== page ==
Rushda: A new survey coordinated by Which? has suggested that many people who get eye tests may be coming away with the wrong prescriptions and even damaging their health. For the study, a total of 39 eye examinations were studied by student optometrists posing as patients in different parts of the country. It was found that as many as 17 missed essential tests such as retinoscopy and ones for astigmatism, and questions about the patient's health and family history were left out, and hence weren't as accurate as they should have been. Prescriptions being accurate is clearly a very important issue as even if it's slightly wrong it can lead to side effects. Therefore what is most concerning is that as many as 7 of the examinations studied led to inaccurate prescriptions which may not only cause blurred vision in the patient but are likely to cause headaches as well. These results are disputed by The General Optical Council (GOC) regulatory body which insists that there are much fewer complaints than in previous years. In 2006-2007 there were 17.5m eye tests and only 129 complaints, which is a significant improvement from the previous year. They also stated that it is impossible for anyone to say whether key tests were missed out because each eye exam is tailored to the individual patient and so the examiner has to make judgements on what is required. The College of Optometrists advise that:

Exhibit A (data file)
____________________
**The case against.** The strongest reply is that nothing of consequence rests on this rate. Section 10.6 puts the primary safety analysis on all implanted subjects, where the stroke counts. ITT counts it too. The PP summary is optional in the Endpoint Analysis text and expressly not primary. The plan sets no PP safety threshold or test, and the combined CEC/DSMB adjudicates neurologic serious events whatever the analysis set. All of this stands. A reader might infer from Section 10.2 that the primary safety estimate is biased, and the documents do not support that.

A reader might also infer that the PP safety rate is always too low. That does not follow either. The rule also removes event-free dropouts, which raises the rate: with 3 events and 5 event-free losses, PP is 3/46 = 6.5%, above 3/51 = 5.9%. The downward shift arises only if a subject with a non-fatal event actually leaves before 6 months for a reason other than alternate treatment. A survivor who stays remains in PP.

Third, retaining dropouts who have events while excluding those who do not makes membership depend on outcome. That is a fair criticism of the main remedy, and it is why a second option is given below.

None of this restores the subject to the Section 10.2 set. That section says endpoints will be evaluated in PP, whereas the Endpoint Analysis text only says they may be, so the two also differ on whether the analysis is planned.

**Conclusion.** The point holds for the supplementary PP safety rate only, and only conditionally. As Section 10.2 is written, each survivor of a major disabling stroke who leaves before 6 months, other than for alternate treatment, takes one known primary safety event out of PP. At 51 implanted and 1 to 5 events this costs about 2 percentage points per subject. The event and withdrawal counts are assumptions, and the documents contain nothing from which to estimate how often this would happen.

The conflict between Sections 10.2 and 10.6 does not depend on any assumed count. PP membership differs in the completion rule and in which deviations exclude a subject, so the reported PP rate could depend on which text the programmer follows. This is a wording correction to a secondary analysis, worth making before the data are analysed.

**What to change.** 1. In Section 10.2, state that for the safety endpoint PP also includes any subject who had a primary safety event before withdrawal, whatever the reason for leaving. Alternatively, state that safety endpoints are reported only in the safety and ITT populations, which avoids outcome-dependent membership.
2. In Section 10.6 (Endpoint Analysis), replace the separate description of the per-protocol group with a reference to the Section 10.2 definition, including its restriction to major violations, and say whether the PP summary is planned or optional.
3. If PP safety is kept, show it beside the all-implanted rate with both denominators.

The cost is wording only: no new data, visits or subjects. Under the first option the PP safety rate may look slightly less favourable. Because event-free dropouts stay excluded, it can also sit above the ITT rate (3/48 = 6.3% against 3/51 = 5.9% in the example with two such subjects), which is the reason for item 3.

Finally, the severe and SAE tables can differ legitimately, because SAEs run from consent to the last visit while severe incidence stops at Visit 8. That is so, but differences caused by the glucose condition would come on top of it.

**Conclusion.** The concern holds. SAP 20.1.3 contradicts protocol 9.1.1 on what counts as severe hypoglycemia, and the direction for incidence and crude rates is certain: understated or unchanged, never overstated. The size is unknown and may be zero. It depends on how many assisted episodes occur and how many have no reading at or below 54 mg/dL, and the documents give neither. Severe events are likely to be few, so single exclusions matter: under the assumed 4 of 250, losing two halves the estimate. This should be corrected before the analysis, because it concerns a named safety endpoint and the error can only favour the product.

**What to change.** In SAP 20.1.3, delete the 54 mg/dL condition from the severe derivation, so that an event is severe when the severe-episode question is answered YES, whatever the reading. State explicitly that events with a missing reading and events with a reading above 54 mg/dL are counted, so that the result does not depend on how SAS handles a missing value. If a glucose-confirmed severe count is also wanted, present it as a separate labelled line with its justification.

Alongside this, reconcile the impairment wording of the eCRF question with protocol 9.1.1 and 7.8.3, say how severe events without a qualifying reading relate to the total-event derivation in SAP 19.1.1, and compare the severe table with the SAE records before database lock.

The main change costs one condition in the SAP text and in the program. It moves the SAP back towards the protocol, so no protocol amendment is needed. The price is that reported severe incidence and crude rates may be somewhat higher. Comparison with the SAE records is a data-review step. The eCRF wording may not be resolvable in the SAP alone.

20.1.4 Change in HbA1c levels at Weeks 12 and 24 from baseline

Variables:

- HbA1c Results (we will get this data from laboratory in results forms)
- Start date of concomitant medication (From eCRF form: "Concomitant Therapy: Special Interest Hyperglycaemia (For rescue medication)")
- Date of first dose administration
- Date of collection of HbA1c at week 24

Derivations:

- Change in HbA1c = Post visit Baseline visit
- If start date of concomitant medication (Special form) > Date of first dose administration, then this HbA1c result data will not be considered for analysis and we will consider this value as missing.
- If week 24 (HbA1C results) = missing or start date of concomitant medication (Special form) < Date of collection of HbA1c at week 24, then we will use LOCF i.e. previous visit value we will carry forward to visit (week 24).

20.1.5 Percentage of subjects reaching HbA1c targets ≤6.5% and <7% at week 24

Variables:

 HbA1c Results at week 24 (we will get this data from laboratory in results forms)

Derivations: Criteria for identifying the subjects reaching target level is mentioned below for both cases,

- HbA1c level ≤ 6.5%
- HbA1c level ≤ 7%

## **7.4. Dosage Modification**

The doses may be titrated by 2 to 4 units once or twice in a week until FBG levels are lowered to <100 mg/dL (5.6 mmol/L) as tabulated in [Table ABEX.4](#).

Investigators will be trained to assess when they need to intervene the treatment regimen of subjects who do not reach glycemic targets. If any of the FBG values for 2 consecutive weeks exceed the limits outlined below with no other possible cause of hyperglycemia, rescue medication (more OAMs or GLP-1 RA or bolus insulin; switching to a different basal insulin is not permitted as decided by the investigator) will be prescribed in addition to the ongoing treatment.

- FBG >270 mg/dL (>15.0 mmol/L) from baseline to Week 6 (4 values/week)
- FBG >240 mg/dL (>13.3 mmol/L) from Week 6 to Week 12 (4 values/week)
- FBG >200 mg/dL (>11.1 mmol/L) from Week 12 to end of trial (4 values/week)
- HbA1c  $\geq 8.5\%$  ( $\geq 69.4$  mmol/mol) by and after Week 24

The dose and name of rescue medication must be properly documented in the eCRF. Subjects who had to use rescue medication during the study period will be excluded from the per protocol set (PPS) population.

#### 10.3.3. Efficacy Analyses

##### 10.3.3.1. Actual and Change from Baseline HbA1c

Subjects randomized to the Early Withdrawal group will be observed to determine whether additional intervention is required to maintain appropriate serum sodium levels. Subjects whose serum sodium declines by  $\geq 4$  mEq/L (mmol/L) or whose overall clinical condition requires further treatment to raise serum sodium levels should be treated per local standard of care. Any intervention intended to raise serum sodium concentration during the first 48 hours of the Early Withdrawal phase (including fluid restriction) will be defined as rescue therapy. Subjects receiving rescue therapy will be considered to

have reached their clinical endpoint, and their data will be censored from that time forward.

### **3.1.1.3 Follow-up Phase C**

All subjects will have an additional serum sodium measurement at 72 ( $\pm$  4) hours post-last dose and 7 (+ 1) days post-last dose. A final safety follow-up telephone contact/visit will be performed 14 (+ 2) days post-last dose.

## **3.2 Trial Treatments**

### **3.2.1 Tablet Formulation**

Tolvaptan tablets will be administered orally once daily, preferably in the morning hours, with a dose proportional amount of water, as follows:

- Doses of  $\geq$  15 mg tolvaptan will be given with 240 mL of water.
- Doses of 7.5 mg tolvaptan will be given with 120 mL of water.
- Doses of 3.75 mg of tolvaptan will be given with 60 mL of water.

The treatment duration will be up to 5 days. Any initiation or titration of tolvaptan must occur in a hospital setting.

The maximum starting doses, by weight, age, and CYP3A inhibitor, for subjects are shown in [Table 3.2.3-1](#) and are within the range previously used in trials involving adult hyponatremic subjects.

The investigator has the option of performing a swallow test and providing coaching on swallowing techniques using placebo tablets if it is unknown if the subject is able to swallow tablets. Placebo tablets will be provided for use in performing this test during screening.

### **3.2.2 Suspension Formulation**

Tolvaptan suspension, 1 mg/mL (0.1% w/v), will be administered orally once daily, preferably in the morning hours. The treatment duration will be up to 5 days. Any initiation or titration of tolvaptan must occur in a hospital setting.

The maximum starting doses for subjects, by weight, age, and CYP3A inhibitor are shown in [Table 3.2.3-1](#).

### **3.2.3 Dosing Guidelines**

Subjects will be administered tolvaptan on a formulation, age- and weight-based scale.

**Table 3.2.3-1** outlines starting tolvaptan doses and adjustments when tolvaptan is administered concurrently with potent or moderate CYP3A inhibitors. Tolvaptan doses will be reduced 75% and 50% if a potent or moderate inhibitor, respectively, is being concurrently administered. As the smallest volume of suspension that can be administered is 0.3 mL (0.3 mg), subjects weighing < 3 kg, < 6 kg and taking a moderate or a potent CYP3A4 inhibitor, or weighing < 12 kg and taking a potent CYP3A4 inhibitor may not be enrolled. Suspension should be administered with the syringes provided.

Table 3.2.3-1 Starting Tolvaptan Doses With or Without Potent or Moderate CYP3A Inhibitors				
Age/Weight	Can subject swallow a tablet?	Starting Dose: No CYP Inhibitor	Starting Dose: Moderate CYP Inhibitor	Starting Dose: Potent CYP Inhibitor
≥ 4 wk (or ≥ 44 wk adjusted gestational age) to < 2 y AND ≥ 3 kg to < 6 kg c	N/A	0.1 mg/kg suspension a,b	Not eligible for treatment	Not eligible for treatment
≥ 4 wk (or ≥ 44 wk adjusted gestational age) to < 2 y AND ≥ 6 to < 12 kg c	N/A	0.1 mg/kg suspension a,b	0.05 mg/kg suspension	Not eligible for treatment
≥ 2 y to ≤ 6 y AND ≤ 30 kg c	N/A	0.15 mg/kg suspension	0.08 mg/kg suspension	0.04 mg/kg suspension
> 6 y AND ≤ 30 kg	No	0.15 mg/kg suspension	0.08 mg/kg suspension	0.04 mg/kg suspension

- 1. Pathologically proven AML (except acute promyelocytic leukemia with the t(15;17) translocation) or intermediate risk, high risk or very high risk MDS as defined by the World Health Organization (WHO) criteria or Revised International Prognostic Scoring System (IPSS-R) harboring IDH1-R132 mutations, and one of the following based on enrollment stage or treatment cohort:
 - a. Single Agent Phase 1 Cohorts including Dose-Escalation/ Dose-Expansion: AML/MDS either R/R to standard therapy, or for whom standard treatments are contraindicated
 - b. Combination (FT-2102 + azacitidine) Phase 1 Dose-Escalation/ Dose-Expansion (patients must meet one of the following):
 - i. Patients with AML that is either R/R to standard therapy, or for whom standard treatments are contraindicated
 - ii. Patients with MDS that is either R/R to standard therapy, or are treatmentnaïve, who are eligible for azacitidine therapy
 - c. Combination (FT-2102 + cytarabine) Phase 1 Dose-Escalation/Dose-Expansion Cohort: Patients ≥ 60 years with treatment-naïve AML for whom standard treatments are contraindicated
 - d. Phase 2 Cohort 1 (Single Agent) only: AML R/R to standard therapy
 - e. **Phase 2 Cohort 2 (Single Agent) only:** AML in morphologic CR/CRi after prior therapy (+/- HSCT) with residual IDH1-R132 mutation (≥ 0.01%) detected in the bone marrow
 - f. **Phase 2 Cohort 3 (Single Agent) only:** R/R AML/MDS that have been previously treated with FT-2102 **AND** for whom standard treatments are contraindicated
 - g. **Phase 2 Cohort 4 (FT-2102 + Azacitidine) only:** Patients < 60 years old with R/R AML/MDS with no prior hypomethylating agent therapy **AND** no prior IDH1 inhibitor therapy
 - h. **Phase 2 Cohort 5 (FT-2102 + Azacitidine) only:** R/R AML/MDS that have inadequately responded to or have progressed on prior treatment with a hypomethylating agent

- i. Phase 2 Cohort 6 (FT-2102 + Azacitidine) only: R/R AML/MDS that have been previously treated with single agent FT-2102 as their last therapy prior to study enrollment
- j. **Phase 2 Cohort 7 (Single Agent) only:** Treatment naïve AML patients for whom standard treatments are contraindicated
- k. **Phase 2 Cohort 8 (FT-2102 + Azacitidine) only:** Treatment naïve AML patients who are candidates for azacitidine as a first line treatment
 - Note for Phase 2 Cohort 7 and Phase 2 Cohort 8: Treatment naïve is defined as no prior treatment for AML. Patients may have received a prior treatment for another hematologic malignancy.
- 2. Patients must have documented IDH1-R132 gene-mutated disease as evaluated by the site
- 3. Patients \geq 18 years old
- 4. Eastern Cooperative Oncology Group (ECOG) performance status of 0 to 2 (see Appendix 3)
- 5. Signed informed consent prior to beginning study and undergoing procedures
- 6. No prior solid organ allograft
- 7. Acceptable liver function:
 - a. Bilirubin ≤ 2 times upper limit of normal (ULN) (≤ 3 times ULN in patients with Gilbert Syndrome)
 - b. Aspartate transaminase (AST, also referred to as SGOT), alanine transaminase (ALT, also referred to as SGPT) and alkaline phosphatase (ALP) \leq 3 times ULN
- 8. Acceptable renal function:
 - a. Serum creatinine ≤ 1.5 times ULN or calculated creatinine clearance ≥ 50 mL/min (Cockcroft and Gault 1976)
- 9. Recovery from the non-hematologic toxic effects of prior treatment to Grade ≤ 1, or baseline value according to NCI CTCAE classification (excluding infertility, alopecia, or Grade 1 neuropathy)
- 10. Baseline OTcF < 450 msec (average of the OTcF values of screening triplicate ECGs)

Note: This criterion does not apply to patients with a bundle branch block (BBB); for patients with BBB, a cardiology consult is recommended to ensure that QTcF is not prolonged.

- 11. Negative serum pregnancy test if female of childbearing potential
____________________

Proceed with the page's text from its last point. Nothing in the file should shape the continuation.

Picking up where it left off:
"It is for the practitioner to satisfy him/herself that procedures are included or excluded according to the patient's clinical need. There cannot be a one-size fits all approach to the eye test."The study also showed that many of the eye tests weren't as long as they should have been, with some even lasting under 10 minutes (30 being the advised amount). GUC advise that though they cannot check all the opticians' practices in the country, they do carry out regular checks. If a patient is concerned, they can ask how long the test will last in advance of the appointment. Finally, whatever the results of the survey, what is most reassuring by far is that in none of the tests were patients who did not require glasses prescribed them, this shattering a common myth that every optician will try and sell glasses!